The BIG thing is doing a TON of research on who will be the best fit for you; and where “your contributions won’t go into a HUGE pile of other similar musics”.


    Thanks LAWriter and Beatslinger for your insight. would you say your income (front, sync, back) from the PMA libraries would drastically impact your bottom line if it were to disappear? or do your other income streams carry most of the load?

    I ask because im in the dark, atm i have just under 100 songs and need to take advantage of a 6 month hiatus from my business to focus mainly on composing and expanding my catalog, hence i need to use my time and efforts wisely.

    a quality track from extreme/warner etc. would take me 1 week (or more) to produce especially if everything is organic. a happy ukelele track, rock track or a hiphop orchestral that i hear from the RF sites would be around 1-3 days. and a tension cue/drone or solo guitar/piano piece i usually can do 2-3 a day…

    sorry if this is sounding like a math problem, but with the 6 month caveat, would it be wise to place my bets creating 24 tracks to pitch to the elites? create about 80-100 tracks specifically for mid tier NE & RF libraries? or do a crapload of drones and solo pieces to throw at the wall?

    heres a sample of my work

    tbh, this is a really frightening business to a newcomers eyes… to follow a path that might lead to a dead end, make a composing strategy that ends up as a wrong decision 2 years later, or the whole sync world implodes suddenly taking with it the 1k+ material youve amassed.

    thats why a lot of my composer buddies wont come near this side of the biz or they give up so early. If the long road wont scare you, the darkness will…not to mention all the wolves in sheeps clothing along the way..

    I commend all of you making a living and sticking to this for years/decades, in reality you guys are the exception and not the norm,
    Its a good thing not a lot of folks can bear this. Also thanks for your insight and knowledge you give for free while others take advantage…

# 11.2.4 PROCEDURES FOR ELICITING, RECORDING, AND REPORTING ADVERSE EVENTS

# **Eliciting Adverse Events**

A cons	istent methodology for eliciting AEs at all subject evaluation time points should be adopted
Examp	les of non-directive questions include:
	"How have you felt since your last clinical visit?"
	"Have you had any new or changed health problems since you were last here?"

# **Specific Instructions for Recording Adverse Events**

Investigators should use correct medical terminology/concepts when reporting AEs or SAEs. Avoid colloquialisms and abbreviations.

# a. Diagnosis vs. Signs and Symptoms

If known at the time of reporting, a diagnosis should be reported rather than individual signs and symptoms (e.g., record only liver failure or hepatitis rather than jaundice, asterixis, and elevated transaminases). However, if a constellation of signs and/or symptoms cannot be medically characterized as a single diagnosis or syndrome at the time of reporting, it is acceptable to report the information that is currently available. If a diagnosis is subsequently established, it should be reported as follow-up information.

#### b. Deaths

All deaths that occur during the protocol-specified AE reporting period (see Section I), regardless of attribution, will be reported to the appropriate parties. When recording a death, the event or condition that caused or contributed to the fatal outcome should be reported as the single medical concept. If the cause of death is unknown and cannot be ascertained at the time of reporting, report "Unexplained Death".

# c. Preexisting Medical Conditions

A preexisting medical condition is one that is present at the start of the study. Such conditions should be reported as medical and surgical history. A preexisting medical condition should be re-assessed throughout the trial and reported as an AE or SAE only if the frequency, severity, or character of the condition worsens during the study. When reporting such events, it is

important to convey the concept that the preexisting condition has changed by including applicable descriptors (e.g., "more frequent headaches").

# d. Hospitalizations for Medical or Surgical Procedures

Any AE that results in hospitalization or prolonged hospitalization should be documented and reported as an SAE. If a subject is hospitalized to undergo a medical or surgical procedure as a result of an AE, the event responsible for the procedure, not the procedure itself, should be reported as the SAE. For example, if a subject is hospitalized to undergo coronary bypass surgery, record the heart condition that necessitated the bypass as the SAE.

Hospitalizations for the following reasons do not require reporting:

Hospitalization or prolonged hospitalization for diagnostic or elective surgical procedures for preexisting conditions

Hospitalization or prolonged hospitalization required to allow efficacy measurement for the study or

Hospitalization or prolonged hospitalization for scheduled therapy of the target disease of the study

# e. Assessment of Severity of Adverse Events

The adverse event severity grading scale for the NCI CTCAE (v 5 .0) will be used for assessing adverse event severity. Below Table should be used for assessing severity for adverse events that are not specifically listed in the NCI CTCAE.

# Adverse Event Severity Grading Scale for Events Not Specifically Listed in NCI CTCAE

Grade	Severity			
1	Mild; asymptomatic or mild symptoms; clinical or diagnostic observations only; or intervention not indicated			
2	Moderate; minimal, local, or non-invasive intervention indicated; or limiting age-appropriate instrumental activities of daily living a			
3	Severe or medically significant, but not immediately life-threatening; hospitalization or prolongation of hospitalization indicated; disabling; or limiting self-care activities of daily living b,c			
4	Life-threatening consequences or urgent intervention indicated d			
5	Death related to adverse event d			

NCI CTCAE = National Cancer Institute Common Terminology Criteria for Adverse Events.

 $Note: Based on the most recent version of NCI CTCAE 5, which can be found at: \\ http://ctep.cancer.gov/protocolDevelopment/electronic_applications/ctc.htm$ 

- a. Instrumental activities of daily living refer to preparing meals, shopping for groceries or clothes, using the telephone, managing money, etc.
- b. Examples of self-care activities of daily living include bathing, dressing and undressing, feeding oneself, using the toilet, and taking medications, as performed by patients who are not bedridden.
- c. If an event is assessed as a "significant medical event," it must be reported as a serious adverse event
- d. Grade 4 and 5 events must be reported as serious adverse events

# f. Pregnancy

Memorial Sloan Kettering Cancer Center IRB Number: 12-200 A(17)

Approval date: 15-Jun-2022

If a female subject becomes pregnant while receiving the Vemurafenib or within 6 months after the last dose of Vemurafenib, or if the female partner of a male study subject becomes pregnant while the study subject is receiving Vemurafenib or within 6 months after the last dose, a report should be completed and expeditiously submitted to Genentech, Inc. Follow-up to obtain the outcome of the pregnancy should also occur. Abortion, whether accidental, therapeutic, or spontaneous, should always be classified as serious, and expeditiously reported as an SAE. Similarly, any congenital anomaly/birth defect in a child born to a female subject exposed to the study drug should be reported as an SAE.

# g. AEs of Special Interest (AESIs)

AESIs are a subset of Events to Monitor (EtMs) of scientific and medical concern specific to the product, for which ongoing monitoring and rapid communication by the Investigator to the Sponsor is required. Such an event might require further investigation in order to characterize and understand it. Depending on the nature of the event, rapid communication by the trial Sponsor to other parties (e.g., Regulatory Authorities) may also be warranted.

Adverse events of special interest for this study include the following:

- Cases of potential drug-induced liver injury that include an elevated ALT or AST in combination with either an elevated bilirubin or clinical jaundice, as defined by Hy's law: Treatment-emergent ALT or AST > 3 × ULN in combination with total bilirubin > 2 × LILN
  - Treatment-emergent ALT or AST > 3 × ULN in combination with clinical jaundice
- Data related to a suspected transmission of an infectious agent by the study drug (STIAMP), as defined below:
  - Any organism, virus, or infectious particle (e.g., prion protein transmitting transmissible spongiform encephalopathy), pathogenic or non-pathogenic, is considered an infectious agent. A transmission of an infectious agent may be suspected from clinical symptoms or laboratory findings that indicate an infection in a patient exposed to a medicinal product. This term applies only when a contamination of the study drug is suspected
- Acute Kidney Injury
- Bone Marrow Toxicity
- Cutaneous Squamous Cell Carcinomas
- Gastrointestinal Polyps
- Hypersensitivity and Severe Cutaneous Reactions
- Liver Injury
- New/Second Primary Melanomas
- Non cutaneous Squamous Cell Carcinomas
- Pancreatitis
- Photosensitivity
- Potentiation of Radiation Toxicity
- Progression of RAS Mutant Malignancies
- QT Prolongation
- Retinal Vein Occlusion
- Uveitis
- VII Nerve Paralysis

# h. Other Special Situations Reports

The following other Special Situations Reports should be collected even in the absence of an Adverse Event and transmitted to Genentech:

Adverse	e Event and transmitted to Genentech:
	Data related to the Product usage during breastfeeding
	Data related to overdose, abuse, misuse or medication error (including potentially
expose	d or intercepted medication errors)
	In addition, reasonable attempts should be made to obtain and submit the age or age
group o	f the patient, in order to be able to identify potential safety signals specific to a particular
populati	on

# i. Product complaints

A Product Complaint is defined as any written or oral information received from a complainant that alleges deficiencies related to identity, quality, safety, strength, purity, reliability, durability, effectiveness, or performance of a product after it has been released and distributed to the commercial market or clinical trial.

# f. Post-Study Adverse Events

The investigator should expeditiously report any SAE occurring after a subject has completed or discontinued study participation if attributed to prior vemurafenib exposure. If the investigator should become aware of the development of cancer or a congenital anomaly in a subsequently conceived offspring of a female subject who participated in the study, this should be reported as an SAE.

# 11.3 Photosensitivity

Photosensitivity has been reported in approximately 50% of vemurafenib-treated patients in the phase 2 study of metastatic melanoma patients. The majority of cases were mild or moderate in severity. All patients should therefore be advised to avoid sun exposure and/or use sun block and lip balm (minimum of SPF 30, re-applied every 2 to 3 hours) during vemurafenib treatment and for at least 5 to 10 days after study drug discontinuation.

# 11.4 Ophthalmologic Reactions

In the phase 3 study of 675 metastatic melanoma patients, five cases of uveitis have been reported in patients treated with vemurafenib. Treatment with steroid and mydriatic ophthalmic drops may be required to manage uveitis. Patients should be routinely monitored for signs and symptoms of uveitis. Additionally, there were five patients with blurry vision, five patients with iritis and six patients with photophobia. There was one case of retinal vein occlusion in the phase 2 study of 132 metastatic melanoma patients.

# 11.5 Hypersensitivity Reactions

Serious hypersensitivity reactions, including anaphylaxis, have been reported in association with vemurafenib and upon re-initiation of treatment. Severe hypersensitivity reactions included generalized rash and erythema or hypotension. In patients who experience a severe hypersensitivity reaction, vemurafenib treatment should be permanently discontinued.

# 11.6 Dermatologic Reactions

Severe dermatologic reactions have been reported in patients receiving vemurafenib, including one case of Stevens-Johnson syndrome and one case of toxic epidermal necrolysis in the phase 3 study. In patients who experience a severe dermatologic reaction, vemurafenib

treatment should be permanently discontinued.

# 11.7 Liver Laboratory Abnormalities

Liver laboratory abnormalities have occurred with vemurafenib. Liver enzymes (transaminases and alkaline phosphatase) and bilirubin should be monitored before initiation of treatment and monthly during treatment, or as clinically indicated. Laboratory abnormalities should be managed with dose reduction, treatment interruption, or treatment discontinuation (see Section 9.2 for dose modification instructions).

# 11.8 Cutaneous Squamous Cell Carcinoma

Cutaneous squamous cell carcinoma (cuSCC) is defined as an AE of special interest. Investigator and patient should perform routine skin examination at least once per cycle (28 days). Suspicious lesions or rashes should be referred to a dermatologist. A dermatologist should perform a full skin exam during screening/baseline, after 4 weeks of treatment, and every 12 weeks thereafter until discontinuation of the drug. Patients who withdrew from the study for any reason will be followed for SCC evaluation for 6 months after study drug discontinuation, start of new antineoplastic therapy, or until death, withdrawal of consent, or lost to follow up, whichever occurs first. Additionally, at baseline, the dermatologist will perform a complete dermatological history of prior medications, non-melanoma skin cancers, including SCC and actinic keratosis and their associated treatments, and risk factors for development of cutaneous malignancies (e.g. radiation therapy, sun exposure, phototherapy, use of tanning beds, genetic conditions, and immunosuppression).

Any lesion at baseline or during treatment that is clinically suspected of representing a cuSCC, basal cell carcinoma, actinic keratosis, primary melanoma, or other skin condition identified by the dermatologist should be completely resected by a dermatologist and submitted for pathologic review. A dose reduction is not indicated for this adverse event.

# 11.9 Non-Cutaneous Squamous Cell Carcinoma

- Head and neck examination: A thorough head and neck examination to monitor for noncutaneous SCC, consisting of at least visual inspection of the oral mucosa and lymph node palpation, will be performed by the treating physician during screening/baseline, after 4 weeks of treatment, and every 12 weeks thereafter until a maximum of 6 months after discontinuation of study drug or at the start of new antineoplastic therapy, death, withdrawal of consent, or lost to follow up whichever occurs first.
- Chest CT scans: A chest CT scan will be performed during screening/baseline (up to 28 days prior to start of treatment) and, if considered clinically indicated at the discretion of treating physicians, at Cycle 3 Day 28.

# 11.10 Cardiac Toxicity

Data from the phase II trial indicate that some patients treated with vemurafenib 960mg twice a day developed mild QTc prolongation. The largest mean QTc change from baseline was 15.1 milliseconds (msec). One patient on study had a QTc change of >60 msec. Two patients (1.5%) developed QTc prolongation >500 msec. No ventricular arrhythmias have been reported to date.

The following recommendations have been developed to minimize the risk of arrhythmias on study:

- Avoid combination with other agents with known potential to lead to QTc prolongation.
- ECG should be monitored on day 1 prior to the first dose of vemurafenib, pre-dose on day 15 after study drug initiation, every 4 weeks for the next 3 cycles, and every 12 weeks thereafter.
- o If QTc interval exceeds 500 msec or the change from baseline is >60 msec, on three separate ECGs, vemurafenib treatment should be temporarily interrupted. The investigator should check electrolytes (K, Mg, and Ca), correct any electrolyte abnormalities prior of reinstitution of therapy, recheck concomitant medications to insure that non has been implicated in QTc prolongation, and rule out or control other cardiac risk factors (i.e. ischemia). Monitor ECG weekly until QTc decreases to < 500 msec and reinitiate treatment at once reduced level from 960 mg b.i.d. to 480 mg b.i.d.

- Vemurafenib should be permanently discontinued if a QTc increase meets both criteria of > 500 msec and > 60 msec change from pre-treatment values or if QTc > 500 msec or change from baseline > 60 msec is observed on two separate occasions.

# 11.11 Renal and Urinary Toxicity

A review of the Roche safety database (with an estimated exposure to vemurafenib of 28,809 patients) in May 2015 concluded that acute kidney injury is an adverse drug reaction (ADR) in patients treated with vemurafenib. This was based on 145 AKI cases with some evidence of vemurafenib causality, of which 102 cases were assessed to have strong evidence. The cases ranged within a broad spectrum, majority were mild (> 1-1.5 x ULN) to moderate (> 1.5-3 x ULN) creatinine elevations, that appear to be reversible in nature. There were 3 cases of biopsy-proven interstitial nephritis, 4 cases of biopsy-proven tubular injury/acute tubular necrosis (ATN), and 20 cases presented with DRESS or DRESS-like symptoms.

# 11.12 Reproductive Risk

I apologize for the winded commentary, i guess it needed to come out


    seriously OP we all need to be honest with ourselves before we start aiming so high. extreme music has the best composers in the world on their books, if you’re music is good enough they will find you eventually not the other way around. unless you’re doing something that is so drastically new, fresh and interesting then extreme will not be getting back to you. you have good production skills from what i listened too but i would just start with getting your foot on the ladder and seeing how things work out from there. maybe start with a few RF libraries and see if you can catch some sales that way you will know where your strengths are.

    this is just my opinion so just take it with a pinch of salt.


    Thanks Dannyc for chiming in and your insight. In no way did i want to come across or assume that my music is comparable or better than whats on extreme or any class A libraries. Im in the position of ignorance not arrogance…I honestly feel im not even close. but my concern is on what to aim for, meaning I have to have a goal regardless if my music and production is .9% or 99% close to theirs. And if pursuing 24 tracks this next 6 months only to have a .00001% chance of getting in PMA libraries is a waste of time and effort, then ill scratch that option and start focusing my efforts on lower tier RF sites, which leads me back to the same original questions, “is a livable, sustainable career possible without being in the “elite” club?”